First, Seth Godin committed no “sins” in his posting on the future of the library when he wrote the following:
What should libraries do to become relevant in the digital age?
They can't survive as community-funded repositories for books that individuals don't want to own (or for reference books we can't afford to own.) More librarians are telling me (unhappily) that the number one thing they deliver to their patrons is free DVD rentals. That's not a long-term strategy, nor is it particularly an uplifting use of our tax dollars.
Though I know a lot of my fellow librarians took him to task for saying that libraries need to become relevant (see: http://thewikiman.org/blog/?p=433), I don’t think they should’ve. I think they should’ve realized that this is how many people feel (those outside of the echo chamber of librarians and highly supportive library patrons).
Honestly, Seth spoke for America. We’ve known since the OCLC 2005 perceptions of libraries survey that the library’s “brand” = books.
But if that’s the case, libraries ARE irrelevant, because In this day and age, most of the people I talk to (who aren’t librarians or related to librarians) see Amazon, Barnes & Noble, or bookmooch-type sites as better places to find books online and more locally, they usually get their books from friends, colleagues, book/tag sales, or bricks-and-mortar book stores. (With the rise of the ebook readers that grab content directly from retailers like Amazon, we are growing even less relevant...)
Among my in-laws, for example, (though most of them really like to read) not one of them regularly goes to the public library or uses the library as their primary source for books.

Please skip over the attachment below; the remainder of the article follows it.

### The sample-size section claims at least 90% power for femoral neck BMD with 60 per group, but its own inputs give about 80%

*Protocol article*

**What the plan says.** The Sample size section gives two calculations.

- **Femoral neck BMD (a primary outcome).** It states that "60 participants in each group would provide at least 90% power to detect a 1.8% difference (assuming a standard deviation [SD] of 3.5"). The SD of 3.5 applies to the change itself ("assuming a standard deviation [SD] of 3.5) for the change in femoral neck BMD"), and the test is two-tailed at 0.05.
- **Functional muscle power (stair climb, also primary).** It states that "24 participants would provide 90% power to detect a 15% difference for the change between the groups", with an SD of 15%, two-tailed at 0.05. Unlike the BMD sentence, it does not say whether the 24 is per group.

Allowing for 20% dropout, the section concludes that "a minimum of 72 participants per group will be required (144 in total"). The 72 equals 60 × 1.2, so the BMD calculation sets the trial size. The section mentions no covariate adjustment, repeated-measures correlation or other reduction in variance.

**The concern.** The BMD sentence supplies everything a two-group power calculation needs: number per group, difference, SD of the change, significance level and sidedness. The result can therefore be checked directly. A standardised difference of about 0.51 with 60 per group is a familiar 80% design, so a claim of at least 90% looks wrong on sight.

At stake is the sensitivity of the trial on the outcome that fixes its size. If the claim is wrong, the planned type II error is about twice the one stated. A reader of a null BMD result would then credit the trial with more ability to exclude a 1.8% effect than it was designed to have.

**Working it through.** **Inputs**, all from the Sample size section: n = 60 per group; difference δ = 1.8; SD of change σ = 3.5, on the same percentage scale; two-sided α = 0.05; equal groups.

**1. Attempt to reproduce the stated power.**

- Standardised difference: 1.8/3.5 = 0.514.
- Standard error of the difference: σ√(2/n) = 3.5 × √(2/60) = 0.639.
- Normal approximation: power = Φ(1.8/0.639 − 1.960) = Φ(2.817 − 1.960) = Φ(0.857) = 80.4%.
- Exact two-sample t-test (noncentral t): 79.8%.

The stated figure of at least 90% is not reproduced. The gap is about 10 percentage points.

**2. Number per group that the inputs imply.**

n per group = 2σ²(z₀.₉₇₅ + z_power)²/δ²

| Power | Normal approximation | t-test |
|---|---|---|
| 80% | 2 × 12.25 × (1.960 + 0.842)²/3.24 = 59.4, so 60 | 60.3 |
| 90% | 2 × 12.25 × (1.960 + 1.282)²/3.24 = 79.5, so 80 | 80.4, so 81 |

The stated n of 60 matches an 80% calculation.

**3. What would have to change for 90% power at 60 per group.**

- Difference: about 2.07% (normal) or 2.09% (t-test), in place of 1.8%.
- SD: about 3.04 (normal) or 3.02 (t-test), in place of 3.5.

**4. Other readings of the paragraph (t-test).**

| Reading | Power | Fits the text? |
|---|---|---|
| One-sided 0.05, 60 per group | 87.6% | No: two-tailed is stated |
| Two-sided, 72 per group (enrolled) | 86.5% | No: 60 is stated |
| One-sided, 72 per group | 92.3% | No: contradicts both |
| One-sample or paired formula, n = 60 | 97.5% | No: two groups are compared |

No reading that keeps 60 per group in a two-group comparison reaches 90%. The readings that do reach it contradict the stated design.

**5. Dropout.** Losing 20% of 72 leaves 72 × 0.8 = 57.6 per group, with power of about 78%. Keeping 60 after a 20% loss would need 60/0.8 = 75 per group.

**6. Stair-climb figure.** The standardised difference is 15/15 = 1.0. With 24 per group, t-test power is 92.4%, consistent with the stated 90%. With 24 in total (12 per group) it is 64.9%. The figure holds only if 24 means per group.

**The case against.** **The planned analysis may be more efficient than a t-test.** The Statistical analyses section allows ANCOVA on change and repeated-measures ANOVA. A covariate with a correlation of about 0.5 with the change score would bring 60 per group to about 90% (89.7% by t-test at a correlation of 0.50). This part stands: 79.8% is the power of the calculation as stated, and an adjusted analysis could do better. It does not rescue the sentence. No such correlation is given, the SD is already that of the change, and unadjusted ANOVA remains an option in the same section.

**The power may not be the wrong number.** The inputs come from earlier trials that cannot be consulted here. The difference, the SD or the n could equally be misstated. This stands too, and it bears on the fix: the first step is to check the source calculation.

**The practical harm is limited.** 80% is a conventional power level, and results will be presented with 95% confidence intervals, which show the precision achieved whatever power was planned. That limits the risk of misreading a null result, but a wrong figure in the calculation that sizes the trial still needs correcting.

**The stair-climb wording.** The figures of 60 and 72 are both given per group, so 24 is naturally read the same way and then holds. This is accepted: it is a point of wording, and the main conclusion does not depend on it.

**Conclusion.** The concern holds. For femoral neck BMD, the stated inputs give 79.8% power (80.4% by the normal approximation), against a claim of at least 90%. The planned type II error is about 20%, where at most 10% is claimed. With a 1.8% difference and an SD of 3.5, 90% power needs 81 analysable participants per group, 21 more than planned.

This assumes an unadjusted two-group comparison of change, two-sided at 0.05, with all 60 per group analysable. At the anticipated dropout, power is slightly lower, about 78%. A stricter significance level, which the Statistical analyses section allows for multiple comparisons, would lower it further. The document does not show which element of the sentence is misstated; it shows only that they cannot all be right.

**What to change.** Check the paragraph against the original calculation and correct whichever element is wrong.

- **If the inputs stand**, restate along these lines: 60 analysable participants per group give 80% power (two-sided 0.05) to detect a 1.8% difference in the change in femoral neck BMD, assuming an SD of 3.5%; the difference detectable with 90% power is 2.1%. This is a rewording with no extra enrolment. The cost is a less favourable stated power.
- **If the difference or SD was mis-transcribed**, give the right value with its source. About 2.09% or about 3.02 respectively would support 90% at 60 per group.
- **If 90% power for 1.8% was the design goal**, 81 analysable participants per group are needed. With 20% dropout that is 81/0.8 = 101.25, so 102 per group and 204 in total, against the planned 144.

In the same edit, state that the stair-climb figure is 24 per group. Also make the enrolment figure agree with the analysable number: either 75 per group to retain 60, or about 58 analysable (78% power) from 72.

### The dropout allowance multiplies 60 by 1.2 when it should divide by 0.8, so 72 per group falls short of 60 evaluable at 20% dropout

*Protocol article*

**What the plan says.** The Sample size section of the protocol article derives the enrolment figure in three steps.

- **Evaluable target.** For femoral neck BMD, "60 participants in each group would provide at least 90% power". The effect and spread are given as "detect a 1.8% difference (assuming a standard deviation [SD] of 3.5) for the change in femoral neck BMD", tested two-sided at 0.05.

Many Americans don’t have that much time or will to read a huge collection of books anyway. So maybe they get in a dozen or two books per year, best case scenario. They can usually afford to purchase or borrow those books themselves without using the library. They’re more liable to consume information and entertainment through the internet, television offerings, radio, or movies.
I’m going to confess something right now -- I don’t read. At least not the way you’d imagine a librarian would read. I laugh when anyone asks me to recommend a book, simply because I’m a librarian. I hardly ever read books. At least, rarely for pleasure, and rarely in full. I usually read magazines, online postings/articles, or segments of books (ebooks included in this) for reference purposes. I don’t have either the time or the energy to do much more. I’d say that I read complete books probably about 6 times a year. Maybe half of those times I’m reading something fictional and entertaining. Mostly for entertainment, I (gasp!) watch television or movies.
So, books... Not a good brand for libraries if they want to be sustainable. I'm guessing that’s not something that even most of the great folks I'm fans of in the Library2.0 echo chamber would admit. I feel badly about saying this -- I’m not saying this to make my colleagues feel badly or to say that we don’t need to support books at all, but rather I say it because we all need to understand the world from a non-librarian perspective in order to understand where we fit into the lives of most people.